Why can't we prove psychology mathematically?

content
“Direct evidence
»Indirect or contradiction proof
“Example of a contradiction proof

Direct evidence

The straightforwardness of direct proof makes it an intuitive approach to proof. At the beginning there are axioms, mathematical propositions that have already been proven and the requirements of the proposition to be proven. Then logical inferences are drawn until the proposition of the sentence is shown. The inferences are often of the form: We know that the implication "If \ (A \) then \ (B \)" is true. The statement \ (A \) is one of our premises. So \ (B \) is also true, and we can use \ (B \) to prove further statements.

A small example: We show that \ (25 \) is not a prime number. (If you don't know what a prime number is, you can read it here: [Link]) We know that \ (5 \ cdot 5 = 25 \). Therefore \ (5 \) is a divisor of \ (25 \), and it is \ (1 \ neq 5 \ neq 25 \). So \ (25 \) cannot be a prime number.

Indirect or contradiction proof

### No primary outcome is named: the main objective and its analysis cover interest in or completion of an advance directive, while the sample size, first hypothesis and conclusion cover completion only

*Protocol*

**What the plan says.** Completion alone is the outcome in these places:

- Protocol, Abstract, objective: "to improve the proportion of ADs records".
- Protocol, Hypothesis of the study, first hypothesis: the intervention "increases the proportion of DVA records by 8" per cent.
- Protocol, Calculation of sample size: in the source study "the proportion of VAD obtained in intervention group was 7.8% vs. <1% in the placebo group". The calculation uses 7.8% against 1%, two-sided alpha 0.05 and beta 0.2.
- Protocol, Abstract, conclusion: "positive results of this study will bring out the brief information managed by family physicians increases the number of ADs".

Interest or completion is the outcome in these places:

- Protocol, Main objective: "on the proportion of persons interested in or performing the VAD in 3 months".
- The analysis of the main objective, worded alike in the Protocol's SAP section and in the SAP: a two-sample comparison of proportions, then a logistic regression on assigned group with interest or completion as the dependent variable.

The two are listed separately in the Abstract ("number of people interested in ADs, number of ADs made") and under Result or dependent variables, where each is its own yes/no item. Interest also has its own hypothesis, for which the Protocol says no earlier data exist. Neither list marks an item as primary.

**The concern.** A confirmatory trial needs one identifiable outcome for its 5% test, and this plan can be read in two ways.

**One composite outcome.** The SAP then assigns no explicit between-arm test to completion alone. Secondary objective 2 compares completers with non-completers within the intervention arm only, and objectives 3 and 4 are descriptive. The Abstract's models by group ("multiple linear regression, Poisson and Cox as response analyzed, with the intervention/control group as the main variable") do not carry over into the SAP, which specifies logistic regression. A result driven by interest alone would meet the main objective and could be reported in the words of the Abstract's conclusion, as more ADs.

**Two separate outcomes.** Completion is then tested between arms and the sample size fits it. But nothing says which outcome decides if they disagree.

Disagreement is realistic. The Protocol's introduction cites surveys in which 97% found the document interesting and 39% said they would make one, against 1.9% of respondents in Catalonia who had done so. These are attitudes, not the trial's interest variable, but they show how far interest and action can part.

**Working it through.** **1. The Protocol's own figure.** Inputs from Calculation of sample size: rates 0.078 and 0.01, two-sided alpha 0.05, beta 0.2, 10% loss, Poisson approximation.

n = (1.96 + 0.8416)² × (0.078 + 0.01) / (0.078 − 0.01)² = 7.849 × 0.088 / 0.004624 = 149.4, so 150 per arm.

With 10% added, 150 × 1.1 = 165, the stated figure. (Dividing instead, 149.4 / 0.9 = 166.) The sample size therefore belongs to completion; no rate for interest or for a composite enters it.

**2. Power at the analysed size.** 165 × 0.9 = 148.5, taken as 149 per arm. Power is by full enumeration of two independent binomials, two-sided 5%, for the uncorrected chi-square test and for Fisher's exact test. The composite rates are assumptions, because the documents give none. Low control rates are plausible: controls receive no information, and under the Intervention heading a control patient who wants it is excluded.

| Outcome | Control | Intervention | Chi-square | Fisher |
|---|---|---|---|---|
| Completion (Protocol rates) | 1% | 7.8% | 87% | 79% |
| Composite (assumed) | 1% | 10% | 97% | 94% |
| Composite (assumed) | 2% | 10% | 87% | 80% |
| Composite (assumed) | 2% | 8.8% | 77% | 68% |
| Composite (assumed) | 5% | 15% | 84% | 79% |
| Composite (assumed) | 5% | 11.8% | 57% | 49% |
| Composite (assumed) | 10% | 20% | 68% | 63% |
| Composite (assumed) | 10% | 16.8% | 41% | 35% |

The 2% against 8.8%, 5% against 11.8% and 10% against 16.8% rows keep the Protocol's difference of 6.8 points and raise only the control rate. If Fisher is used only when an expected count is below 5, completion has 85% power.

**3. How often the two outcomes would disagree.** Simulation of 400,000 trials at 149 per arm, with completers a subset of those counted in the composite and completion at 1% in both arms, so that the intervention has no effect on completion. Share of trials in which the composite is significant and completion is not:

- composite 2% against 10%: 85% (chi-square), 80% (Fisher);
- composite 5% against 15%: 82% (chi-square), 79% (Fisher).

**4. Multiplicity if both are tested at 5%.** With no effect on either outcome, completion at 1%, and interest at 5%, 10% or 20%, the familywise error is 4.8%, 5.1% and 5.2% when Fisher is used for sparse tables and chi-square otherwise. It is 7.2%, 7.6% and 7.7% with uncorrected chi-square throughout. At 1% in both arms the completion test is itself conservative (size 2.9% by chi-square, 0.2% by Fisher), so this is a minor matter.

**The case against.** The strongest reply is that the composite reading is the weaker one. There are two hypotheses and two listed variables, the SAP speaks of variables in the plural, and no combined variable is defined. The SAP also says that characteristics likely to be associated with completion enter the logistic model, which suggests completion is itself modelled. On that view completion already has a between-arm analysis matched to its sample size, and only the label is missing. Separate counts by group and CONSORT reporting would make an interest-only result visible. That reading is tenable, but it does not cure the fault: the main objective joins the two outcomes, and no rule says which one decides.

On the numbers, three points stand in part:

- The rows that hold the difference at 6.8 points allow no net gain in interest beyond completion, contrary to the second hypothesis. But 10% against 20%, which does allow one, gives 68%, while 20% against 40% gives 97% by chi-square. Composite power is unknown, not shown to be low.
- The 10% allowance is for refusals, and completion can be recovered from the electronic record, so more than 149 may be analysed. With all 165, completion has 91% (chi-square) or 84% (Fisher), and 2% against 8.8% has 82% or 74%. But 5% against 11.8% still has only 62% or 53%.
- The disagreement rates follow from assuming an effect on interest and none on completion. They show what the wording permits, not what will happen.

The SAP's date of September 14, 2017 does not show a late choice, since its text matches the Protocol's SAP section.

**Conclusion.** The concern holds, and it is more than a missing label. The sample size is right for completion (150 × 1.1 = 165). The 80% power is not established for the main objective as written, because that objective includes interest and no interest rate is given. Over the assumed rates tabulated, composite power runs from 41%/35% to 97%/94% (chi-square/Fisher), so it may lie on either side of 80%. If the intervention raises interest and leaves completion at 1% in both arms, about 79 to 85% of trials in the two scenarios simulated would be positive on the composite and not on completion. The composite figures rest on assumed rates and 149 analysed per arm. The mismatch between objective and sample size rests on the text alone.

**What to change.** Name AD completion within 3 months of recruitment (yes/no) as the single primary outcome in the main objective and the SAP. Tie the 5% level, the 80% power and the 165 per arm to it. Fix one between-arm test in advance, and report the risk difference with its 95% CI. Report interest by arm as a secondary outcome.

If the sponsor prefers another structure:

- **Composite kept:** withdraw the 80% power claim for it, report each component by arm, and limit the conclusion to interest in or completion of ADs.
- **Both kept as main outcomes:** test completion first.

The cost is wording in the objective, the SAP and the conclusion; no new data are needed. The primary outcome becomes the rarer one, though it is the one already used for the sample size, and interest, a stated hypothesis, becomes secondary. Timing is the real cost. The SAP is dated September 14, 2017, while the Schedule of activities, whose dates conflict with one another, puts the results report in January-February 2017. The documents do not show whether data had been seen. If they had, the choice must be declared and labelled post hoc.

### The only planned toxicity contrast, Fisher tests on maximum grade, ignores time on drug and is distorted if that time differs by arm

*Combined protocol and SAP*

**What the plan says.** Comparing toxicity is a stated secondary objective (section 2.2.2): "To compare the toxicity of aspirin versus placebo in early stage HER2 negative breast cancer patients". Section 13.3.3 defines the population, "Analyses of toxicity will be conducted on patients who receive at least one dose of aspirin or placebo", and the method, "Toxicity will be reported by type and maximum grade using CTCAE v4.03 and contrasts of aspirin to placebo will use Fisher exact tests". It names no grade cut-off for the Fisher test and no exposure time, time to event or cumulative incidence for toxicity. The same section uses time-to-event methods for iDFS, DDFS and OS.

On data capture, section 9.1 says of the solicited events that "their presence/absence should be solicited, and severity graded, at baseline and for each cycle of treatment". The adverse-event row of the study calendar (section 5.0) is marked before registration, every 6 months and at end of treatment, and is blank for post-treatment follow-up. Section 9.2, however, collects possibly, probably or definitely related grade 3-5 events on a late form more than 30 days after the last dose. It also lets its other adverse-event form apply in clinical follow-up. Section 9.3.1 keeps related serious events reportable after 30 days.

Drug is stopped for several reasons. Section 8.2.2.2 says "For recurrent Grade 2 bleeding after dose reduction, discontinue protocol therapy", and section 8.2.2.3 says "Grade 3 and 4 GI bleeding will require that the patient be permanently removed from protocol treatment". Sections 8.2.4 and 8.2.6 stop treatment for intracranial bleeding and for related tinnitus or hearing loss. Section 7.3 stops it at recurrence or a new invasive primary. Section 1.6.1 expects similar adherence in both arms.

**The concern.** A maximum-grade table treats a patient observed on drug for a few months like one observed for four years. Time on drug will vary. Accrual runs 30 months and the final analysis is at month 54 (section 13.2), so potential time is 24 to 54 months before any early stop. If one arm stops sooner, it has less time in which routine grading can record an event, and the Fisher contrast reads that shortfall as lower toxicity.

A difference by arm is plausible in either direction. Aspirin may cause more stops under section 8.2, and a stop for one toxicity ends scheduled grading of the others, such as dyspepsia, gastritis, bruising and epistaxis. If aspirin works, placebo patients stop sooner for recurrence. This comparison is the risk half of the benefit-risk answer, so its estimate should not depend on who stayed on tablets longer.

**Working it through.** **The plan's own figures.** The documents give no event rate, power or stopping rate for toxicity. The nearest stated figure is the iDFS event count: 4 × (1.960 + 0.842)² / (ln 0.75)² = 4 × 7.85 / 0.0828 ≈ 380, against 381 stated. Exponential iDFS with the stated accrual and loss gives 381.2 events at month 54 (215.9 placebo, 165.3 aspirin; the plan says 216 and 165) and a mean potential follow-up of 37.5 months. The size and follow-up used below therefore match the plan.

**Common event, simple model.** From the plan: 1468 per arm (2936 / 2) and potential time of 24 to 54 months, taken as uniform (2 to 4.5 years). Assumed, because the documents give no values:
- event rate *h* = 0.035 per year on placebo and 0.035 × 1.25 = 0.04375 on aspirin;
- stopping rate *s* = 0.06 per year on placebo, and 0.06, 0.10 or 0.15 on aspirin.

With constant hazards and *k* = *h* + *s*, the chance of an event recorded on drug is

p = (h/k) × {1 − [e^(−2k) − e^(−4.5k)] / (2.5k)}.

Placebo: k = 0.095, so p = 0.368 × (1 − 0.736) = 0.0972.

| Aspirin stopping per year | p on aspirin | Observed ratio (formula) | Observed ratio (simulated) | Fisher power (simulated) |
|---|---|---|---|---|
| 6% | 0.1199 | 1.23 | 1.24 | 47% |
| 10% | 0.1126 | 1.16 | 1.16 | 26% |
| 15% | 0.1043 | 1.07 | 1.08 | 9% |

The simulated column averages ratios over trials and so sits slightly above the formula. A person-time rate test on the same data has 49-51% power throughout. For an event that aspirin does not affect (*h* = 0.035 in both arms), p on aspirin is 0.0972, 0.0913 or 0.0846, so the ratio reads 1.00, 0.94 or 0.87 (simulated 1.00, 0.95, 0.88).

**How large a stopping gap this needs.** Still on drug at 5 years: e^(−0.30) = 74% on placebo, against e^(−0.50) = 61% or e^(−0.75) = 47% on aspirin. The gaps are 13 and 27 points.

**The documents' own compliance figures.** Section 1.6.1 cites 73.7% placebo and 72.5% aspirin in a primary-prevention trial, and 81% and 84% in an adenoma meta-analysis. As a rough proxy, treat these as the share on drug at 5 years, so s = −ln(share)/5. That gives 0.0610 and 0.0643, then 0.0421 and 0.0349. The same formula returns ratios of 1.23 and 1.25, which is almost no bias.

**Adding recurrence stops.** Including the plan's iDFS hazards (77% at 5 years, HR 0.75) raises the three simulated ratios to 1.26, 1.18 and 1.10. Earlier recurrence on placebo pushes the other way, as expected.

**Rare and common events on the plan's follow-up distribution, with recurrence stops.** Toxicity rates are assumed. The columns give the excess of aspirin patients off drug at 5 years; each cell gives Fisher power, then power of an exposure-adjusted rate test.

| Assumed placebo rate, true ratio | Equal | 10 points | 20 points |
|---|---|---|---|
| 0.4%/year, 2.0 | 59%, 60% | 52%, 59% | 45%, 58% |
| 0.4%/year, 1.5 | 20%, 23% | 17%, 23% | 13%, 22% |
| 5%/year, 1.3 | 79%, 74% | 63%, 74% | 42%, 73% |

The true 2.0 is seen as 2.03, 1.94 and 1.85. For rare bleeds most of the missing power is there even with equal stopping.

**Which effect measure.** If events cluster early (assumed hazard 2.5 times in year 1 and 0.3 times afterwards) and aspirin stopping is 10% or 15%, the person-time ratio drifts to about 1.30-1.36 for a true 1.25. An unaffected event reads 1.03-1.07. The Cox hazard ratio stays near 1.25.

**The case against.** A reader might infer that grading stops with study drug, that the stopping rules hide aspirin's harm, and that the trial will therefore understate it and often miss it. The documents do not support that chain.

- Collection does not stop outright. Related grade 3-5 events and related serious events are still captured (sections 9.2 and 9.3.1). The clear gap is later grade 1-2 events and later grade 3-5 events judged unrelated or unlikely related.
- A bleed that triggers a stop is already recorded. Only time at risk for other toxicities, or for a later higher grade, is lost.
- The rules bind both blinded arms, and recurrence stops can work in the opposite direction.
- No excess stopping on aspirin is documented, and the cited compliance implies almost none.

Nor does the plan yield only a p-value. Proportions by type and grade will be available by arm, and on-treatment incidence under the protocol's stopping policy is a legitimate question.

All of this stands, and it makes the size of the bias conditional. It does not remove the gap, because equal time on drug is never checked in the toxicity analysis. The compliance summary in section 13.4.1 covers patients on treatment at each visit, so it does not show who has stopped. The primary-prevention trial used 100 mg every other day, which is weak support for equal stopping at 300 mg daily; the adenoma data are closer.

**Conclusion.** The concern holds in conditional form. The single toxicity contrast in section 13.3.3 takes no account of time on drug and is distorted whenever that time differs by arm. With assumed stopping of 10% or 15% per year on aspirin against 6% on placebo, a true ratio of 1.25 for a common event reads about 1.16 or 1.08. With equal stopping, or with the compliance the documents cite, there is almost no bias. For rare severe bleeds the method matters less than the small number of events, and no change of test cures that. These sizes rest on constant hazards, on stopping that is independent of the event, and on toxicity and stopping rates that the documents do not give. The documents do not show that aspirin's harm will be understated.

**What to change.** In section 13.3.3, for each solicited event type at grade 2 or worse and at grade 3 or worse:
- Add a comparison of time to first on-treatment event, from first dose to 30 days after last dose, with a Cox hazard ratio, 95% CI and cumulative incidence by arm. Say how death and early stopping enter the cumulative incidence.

The contradiction proof (or indirect proof) works fundamentally different. Here it is initially assumed that the statement to be proven is false. A contradiction is then brought about through logical inferences, e.g. one shows that one of the premises (which are assumed to be true) is false. Since that cannot be the case, the assumption must be false and the statement to be proven must be true.

Here, too, a small example: We show again that \ (25 \) is not a prime number. Assume that \ (25 \) is a prime number after all. Then \ (1 \) and \ (25 \) must be the only divisors of \ (25 \). But it is \ (5 \ cdot 5 = 25 \) is, so \ (5 \) is a divisor of \ (25 \). Contradiction!

Example of a contradiction proof

As a longer example we would like to show Euclid's theorem. This says: There are infinitely many prime numbers.

We assume: There are only finitely many prime numbers. Now let's try to create a contradiction.

If there are only finitely many prime numbers \ (2, 3, 5, 7, \ dots \), then we can find them in the set \ (P: = \ {p_1, \ dots, p_k \} \) with a \ ( k \ in \ mathbb {N} \). \ (P \) is the set of all prime numbers that exist!

Now we consider the product of all prime numbers and add 1, i.e. \ (n: = p_1 \ cdot \ dots \ cdot p_k +1 \). According to the fundamental theorem of arithmetic, this number has a prime factorization.

For every prime number \ (p_i \ in P \), however, \ (p_i \) is not a divisor of \ (n \), because when \ (n \) is divided by \ (p_i \), the remainder remains 1 . If \ (q \) is one of the factors from the prime factorization of \ (n \), then \ (q \ notin P \), but \ (q \) is a prime number. This contradicts the fact that \ (P \) is the set of all prime numbers.